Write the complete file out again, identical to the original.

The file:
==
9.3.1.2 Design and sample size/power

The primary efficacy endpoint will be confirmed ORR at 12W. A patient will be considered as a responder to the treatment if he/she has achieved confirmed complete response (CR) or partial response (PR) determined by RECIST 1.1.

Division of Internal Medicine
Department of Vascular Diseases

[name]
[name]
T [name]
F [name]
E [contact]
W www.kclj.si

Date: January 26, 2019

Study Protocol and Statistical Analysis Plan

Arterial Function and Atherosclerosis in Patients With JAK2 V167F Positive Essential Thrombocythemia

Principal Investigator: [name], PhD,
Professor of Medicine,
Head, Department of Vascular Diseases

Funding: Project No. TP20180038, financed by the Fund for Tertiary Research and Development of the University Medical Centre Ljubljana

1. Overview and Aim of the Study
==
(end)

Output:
9.3.1.2 Design and sample size/power

The primary efficacy endpoint will be confirmed ORR at 12W. A patient will be considered as a responder to the treatment if he/she has achieved confirmed complete response (CR) or partial response (PR) determined by RECIST 1.1.

Division of Internal Medicine
Department of Vascular Diseases

[name]
[name]
T [name]
F [name]
E [contact]
W www.kclj.si

Date: January 26, 2019

Study Protocol and Statistical Analysis Plan

Arterial Function and Atherosclerosis in Patients With JAK2 V167F Positive Essential Thrombocythemia

Principal Investigator: [name], PhD,
Professor of Medicine,
Head, Department of Vascular Diseases

Funding: Project No. TP20180038, financed by the Fund for Tertiary Research and Development of the University Medical Centre Ljubljana

1. Overview and Aim of the Study